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Jakarta Post

Gender of a coach shouldn’t be important

  • Andy Murray

    -

PREMIUM
Oxshott, Surrey, UK   /   Sat, March 7, 2020   /  04:18 pm
Gender of a coach shouldn’t be important I was coached by my mum from a young age and have had good experiences with female coaches throughout my tennis career. But when I became professional, I noticed that basically every male player had a male coach and, in most cases, a male support team. (Shutterstock/Pixel-Shot)

When my brother Jamie and I were growing up, we lived very close to the local tennis courts in Dunblane (Scotland). Given my mum played tennis to a reasonable standard and was also a coach, it was inevitable we would end up playing. My mum has great energy and has been a workaholic ever since we were young, often getting up at 4 a.m. to start her day. She’s a role model for me through her determination, work ethic and drive to do what she wants to do. Even now, she’s still traveling everywhere and teaching on the court, trying to bring tennis to the masses and give kids, girls and female coaches an opportunity. I was coached by my mum from a young age and have had good experiences with female coaches throughout my tennis career. But when I became professional, I noticed that basically every male player had a male coach and, in most cases, a male support team. When I ...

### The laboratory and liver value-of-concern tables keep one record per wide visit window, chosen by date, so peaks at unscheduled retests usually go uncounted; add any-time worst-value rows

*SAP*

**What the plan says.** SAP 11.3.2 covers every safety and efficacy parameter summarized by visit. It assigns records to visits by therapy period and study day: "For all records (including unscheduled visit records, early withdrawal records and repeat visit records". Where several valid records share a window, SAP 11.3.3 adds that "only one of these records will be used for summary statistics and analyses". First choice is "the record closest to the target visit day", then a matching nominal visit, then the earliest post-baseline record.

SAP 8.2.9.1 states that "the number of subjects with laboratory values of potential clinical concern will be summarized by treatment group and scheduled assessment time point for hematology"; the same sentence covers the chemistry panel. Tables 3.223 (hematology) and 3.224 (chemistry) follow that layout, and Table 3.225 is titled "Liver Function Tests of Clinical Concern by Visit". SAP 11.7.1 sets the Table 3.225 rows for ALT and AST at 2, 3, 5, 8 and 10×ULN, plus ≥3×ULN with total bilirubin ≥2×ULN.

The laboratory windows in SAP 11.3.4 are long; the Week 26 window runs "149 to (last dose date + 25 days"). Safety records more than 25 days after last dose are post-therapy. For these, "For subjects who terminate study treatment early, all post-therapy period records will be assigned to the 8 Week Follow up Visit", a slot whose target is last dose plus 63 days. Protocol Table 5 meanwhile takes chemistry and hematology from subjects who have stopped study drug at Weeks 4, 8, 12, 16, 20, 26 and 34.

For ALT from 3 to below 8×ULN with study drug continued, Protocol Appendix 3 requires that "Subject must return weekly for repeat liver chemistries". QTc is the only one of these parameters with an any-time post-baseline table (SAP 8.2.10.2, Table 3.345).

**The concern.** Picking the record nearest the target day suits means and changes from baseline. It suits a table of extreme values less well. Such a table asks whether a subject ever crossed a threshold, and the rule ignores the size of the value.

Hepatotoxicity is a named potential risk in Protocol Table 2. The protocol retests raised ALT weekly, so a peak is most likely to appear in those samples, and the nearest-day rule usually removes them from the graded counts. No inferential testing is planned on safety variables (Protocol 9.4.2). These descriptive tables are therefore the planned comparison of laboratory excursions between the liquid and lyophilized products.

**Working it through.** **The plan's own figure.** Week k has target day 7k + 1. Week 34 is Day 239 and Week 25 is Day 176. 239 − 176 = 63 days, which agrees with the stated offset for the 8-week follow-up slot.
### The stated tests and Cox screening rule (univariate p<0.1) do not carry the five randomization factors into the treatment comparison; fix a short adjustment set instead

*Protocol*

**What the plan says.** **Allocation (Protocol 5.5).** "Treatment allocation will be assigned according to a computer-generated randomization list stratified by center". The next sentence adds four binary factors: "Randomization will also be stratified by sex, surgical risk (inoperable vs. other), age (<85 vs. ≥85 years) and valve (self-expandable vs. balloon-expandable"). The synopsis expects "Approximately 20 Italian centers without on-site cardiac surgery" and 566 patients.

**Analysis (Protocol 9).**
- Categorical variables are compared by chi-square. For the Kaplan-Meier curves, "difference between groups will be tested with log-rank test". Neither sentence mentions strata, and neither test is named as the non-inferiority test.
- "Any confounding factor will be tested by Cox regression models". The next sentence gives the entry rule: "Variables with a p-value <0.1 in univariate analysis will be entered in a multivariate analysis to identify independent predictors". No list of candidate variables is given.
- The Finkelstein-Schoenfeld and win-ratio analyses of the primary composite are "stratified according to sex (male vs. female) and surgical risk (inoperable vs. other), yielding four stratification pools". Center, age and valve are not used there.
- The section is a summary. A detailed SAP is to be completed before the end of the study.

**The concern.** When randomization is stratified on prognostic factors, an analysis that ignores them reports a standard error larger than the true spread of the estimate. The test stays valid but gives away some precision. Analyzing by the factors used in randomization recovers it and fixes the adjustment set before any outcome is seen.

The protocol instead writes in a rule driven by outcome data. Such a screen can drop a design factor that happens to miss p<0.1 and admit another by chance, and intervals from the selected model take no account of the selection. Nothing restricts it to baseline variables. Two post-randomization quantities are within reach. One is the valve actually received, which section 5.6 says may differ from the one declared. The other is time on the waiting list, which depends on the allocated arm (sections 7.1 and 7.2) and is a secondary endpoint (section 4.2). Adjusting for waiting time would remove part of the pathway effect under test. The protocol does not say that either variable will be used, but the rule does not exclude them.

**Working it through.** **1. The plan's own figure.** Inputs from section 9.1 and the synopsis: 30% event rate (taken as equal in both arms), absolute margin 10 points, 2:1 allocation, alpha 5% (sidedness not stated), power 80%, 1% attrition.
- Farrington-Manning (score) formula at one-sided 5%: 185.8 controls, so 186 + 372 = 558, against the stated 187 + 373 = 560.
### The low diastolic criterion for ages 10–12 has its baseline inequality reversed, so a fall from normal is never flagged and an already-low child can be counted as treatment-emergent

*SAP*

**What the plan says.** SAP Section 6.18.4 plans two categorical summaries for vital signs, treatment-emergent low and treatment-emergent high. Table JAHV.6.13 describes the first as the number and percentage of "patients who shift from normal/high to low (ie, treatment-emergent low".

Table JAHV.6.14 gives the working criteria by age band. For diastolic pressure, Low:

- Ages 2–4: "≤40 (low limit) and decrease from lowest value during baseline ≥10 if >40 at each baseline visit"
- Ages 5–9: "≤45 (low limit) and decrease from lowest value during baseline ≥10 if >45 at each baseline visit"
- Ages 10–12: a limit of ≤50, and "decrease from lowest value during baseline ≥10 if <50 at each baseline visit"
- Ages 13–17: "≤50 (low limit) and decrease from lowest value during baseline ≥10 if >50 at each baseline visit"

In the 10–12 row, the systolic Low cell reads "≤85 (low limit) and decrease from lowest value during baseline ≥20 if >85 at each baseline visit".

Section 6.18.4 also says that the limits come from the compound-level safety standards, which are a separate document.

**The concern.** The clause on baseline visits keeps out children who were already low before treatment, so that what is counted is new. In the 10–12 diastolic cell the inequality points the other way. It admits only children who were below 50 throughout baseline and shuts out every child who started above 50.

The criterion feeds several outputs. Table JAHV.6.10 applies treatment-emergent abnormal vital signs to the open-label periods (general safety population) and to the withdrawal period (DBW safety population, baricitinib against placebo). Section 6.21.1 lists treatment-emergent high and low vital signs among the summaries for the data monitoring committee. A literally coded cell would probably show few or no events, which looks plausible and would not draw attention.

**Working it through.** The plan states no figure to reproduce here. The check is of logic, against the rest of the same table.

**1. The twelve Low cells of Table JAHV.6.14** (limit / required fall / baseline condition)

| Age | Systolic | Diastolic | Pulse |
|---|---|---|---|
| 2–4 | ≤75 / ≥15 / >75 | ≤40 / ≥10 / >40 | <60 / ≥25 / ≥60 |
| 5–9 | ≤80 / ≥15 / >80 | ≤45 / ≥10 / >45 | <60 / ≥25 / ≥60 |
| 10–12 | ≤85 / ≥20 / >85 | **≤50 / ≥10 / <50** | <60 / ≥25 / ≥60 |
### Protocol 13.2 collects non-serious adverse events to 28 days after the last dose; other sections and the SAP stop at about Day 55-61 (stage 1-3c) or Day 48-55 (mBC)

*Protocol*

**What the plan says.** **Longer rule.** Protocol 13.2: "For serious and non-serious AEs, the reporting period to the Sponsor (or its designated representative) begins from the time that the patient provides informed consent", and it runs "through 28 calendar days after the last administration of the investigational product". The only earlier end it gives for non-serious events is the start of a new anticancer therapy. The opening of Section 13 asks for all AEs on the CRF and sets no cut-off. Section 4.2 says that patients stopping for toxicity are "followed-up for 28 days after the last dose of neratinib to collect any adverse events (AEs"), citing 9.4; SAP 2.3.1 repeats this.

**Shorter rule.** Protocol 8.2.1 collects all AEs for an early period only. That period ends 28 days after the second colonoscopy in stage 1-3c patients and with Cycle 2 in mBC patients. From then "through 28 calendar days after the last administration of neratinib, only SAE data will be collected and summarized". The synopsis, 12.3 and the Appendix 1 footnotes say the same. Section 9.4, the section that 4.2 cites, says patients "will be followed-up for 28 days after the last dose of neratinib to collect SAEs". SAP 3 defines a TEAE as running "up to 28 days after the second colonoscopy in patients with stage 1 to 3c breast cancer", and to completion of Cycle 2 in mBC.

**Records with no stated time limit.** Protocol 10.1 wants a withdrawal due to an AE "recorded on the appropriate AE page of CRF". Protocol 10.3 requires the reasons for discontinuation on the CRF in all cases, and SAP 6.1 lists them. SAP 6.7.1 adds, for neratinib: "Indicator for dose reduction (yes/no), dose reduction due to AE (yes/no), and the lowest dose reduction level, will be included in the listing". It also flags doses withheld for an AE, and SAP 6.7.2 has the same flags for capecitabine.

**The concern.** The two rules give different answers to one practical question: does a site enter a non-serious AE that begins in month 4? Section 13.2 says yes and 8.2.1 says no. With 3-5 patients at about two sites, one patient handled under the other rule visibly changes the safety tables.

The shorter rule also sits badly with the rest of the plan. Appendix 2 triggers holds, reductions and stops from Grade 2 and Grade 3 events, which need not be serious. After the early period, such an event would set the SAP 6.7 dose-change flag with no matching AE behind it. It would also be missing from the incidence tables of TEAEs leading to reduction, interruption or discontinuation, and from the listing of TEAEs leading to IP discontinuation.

Disclaimer: The opinions expressed in this article are those of the author and do not reflect the official stance of The Jakarta Post.